Benoni has received its entire year's rainfall in the last three weeks with 800 milimetres pouring down on the city and a tenth of that in the last two days. Despite that, Willowmoore Park groundsman Brendon Frost is confident his ground will be ready for India's two-day tour match starting Friday.
Frost and his team have spent the last week working from 5:30am to 7pm in an effort to ensure both the pitch and outfield are fit for play. Frost is already satisfied with the condition of the first and hopes that with only light showers forecast later on Thursday, the second will be all set by the morning.
"It has been quite a mission to get it up to standard but I'd say we're 90% there," Frost told ESPNcricinfo. "The pitch is nice and hard with an evening covering of grass so I'm happy with that. It's the outfield that's a bit of a concern because there are some places where it's a bit soft."
Drainage facilities at South African stadiums are known for their high quality. Water disappeared off both the SuperSport Park and Kingsmead surfaces almost as it landed but Willowmoore Park's is not as sophisticated. As a venue that does not host Tests and is the second home of the Titans, it does not get the same level of maintenance as bigger grounds, but Frost was still pleased with the way it has dried out so far.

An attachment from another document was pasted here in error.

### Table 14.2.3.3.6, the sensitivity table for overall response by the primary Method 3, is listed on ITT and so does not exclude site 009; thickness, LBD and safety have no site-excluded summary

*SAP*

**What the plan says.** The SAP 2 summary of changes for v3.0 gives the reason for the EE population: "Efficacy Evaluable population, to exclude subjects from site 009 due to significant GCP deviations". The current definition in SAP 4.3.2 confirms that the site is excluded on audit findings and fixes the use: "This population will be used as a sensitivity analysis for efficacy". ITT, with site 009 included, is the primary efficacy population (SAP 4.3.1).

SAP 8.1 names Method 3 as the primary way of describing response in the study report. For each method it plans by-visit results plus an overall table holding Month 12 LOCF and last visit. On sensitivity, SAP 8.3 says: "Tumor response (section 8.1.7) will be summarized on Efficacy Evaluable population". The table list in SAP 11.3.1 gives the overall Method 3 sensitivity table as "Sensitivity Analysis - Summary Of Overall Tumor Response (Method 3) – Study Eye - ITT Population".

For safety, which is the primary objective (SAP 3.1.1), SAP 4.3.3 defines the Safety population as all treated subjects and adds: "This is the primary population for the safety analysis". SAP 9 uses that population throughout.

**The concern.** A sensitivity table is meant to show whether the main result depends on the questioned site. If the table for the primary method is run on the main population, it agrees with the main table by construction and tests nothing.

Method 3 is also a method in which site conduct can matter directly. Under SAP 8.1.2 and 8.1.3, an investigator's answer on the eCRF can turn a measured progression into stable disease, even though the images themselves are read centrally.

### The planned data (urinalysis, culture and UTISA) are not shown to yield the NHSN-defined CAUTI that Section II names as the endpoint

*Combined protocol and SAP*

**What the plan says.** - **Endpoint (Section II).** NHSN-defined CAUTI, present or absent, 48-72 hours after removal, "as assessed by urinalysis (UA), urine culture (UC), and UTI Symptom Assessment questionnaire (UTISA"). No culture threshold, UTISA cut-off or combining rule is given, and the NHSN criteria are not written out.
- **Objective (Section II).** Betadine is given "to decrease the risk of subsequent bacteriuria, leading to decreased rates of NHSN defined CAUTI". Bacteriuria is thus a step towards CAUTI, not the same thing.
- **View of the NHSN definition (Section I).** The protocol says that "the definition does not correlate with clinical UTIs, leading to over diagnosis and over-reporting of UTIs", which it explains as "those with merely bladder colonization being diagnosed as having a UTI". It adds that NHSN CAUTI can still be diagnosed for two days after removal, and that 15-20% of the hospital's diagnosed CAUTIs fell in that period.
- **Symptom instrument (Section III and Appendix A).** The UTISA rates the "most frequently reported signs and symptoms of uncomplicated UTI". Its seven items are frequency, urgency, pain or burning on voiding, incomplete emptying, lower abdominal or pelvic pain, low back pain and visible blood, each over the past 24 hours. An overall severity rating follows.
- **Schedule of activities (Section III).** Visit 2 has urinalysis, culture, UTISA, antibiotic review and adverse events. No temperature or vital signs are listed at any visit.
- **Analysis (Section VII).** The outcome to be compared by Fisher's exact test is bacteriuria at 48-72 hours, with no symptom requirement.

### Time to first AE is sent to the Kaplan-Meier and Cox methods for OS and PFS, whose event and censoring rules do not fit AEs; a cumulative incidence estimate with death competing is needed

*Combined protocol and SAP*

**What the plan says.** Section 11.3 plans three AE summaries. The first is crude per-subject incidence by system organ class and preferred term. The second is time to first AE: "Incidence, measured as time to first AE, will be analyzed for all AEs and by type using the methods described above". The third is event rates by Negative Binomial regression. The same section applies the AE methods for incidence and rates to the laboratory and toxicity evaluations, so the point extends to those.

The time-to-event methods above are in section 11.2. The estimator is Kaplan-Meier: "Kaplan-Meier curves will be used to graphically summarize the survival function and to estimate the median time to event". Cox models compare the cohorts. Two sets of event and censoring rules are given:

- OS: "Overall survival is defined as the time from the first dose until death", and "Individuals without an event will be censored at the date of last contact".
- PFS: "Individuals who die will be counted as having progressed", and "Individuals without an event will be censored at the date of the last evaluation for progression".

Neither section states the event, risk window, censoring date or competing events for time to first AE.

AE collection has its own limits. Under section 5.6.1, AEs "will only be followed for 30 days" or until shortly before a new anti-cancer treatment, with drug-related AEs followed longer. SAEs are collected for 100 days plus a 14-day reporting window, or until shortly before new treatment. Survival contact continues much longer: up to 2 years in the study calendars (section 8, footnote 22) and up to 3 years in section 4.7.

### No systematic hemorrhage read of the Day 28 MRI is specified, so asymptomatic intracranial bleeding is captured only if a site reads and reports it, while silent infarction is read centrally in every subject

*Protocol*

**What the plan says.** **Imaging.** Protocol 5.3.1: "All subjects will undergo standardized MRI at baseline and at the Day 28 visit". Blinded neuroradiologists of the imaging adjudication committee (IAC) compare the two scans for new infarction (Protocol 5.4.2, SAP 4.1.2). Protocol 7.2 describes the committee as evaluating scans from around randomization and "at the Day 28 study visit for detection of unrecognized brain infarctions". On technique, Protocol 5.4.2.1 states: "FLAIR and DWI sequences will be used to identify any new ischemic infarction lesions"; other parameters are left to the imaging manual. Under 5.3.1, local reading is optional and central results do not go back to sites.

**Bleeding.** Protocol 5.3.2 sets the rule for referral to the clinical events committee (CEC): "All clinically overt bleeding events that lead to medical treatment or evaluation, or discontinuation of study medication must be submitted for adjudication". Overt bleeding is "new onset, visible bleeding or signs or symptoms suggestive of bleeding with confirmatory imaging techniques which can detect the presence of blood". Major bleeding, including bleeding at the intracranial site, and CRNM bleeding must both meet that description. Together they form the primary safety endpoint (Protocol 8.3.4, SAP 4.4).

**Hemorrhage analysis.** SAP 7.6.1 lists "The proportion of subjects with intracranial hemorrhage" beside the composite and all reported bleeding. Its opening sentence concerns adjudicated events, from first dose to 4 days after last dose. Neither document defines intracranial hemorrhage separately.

"Two days ago, it was like one big dam," he said. "Now there are only one or two patches that we are worried about. We're using all the machines and bringing some extra soil in just to get it stable." Like SuperSport Park's Hilbert Smit, Frost used a tent to work on the pitch and is now making the super sopper work overtime to dry the outfield.
In South African domestic cricket circles, Willowmoore Park is known as a ground that can sometimes be too wet to play on, even if match day is dry but it has rained in the lead up. Last season, there was one such occasion but it has fared better this summer.
None of the franchise one-day cup matches or the provincial three-day games were affected by rain and only one provincial one-day cup match was abandoned to rain. The first-class fixture at the ground, played 10 days ago, was rained on but even after heavy downpours the teams got on the park.
Both the Titans and the Cape Cobras scored over 400 runs in their innings, an indication that despite the weather, the track was good for batting. Frost expects much of the same over the course of the next two days. "We've just been asked to prepare a decent cricket wicket," he said. "If there is something for the bowlers then it's there but if batsmen are prepared to work hard, there will be runs."
That will come as welcome news to India, who are short on batting time and form, going into the series. Their much vaunted line-up failed in the first two ODIs and did not get the opportunity to bat in the third. With adjusting to conditions, especially pace and bounce, the major talking point, they will want to make the most of the next two days.
Although South Africa's Invitation XI is not made up of all of their next-best players, India should still face decent opposition. Beuran Hendricks from the Cobras and Hardus Viljoen from the Lions are the two quicks they will be looking out for with Stephen Cook and Stiaan van Zyl the two local batsmen who will want to make an impression.